In the early 1970s, Kamal and a few fellow scientists got together and started thinking about their social responsibility to less privileged women in the country who could not pursue a career in science due to a variety of factors, from patriarchal norms that forced women to quit jobs and be caregivers and “housewives”, to science being mostly an old boys’ club. They came to the conclusion that unless they formed an association of like minded women scientists, igniting change was impossible. Thus in 1972, twelve founder members representing a wide spectrum of scientific disciplines and associated with different scientific institutions, led by Dr. Ranadive, came together and founded the Indian Women Scientists’ Association (IWSA).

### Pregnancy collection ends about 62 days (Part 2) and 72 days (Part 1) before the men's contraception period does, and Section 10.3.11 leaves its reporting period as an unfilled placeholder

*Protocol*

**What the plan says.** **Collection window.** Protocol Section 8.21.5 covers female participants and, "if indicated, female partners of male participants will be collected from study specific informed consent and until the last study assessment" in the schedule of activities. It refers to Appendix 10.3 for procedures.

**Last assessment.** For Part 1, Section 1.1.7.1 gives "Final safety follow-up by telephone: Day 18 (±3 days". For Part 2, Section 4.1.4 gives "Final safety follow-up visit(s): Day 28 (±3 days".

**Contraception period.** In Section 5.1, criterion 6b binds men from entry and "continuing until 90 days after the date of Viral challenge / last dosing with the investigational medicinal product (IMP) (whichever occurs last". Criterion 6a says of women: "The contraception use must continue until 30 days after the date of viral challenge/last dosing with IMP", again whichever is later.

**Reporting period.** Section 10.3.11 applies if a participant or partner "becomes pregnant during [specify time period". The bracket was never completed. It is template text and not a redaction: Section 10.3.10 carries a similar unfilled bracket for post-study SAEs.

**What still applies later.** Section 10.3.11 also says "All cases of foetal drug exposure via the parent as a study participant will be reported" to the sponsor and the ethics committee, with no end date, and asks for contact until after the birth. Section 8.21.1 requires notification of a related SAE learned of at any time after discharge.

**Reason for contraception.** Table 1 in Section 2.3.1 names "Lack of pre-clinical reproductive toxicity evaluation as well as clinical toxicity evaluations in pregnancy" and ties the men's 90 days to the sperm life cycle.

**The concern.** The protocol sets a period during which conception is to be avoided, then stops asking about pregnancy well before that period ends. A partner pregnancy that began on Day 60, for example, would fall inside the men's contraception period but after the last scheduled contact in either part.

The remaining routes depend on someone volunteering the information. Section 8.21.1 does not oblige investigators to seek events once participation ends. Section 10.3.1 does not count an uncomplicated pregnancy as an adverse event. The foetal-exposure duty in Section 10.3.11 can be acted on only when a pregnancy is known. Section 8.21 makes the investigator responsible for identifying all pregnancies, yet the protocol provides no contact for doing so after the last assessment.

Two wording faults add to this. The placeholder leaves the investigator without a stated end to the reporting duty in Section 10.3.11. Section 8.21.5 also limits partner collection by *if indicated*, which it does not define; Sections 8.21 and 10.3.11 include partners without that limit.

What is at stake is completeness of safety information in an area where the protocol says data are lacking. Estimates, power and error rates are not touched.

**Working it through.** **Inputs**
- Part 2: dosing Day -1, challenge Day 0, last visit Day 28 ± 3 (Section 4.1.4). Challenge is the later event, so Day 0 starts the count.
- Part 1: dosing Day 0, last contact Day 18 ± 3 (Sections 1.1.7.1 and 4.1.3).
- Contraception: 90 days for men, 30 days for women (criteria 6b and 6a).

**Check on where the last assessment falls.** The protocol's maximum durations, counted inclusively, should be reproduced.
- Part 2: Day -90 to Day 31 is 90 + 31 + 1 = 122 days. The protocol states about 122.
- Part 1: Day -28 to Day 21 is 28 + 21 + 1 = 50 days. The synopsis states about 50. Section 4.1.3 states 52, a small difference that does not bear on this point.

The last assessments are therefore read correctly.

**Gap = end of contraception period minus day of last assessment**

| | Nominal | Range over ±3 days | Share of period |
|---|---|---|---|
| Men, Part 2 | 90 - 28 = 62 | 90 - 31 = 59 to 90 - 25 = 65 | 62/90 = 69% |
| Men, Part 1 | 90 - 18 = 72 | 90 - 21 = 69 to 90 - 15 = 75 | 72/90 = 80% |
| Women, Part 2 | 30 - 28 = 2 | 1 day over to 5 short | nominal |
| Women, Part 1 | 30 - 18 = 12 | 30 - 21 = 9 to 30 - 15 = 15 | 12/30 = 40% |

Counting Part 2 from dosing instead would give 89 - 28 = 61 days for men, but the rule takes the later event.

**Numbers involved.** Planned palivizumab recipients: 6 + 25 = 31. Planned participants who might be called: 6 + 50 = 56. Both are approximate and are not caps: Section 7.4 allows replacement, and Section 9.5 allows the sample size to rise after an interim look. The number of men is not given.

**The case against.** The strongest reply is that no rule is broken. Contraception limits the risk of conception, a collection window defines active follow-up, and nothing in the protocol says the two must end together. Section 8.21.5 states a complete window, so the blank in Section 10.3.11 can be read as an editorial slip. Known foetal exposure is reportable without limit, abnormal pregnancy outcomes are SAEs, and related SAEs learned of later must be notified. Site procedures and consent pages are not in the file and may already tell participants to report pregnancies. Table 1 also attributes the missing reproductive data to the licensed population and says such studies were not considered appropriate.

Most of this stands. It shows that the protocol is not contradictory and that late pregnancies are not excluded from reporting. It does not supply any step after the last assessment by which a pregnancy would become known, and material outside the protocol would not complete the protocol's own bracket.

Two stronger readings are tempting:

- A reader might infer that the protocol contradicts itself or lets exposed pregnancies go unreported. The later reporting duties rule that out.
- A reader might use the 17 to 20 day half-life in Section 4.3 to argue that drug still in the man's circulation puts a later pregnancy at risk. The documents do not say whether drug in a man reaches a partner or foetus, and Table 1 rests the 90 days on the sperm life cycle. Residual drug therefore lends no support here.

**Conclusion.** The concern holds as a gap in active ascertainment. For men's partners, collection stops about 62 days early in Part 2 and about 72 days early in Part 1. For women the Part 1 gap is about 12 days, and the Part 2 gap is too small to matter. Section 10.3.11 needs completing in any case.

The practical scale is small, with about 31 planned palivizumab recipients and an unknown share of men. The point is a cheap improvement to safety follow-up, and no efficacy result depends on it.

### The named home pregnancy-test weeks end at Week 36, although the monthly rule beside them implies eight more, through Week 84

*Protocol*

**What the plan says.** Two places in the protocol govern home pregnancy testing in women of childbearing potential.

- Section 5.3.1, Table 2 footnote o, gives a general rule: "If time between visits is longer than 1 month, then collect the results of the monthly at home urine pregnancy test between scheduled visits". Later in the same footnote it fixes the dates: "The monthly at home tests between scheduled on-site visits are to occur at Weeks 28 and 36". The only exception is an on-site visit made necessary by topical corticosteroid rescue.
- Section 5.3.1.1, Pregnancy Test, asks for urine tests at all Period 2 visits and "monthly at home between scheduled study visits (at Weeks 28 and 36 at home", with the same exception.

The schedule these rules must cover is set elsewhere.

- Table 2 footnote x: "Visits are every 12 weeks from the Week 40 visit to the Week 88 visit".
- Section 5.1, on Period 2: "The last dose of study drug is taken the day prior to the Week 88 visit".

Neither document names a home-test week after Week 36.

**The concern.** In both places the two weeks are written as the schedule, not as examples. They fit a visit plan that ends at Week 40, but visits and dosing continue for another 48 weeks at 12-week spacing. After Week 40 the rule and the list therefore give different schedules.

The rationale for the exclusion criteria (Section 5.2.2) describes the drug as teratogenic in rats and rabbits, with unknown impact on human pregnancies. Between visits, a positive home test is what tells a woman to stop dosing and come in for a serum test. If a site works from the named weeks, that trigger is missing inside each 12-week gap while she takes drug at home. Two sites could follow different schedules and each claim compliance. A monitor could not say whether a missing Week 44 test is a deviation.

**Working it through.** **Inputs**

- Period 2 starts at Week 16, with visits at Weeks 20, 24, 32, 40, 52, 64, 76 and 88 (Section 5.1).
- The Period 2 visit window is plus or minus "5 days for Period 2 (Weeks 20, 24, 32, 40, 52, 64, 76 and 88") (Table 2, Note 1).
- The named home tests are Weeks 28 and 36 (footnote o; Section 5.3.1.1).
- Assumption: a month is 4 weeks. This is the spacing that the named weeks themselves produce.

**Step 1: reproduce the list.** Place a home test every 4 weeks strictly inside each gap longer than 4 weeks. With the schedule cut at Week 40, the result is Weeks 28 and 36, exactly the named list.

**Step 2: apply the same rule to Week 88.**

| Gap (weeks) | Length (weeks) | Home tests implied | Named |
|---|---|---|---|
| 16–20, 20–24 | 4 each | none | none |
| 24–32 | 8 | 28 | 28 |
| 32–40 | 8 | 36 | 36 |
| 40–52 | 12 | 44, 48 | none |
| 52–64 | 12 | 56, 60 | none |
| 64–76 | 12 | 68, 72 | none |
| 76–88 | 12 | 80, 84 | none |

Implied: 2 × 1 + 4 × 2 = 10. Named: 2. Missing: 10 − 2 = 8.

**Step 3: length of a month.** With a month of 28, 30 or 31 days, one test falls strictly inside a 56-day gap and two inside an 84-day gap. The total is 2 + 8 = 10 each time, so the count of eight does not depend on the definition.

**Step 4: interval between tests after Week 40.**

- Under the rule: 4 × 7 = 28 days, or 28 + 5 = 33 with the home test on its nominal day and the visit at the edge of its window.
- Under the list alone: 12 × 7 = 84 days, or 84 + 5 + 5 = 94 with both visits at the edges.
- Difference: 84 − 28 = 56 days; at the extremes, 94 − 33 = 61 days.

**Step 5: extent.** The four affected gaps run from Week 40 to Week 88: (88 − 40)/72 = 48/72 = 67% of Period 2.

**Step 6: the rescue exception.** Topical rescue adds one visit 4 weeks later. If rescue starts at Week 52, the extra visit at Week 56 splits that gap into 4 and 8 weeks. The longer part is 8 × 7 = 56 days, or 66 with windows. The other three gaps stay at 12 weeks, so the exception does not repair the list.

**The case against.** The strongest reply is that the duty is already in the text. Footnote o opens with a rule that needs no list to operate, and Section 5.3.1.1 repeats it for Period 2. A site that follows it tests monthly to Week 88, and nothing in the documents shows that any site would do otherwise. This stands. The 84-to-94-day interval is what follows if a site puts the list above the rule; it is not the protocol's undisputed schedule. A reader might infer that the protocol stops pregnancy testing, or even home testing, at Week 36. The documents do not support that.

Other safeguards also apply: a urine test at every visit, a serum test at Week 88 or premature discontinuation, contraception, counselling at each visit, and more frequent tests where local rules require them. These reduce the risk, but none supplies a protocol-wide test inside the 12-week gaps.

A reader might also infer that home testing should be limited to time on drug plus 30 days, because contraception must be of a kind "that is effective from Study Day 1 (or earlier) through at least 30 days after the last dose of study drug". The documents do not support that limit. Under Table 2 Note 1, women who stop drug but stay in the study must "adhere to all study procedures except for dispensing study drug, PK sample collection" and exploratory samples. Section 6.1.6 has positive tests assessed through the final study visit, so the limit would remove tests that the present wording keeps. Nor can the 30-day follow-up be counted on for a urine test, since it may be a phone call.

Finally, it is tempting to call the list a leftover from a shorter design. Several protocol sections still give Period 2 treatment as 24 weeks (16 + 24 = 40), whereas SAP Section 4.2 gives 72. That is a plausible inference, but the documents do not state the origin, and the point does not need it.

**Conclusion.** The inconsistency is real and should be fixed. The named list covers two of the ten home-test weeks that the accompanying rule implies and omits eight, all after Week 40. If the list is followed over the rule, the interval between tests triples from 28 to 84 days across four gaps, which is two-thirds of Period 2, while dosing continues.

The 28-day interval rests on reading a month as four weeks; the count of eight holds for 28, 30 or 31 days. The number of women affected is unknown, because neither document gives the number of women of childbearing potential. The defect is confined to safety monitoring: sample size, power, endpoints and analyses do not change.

IWSA was tasked with the objectives of promoting scientific accomplishments among women scientists, understanding the problems of women in sciences and serving as a representative body of women in science and technology. IWSA offices house a community health care centre, a day care centre and a nursery, a working women’s hostel and a “Sunday science laboratory” to bring science to the masses. It also hosts a wide range of activities regularly, like the popular science lecture series, science workshops, conferences and seminars, and funds research projects, while also providing scholarships on a ‘needs cum merits’ basis for budding women scientists.
Dr Kamal Ranadive who tirelessly fought to find answers to cancer and leprosy, championed the cause of women’s and children’s healthcare in tribal regions, and established a pivotal organisation that continues to serve women in the field of science and technology in India, passed away in 2001. Her phenomenal academic and social contributions can and should never be forgotten.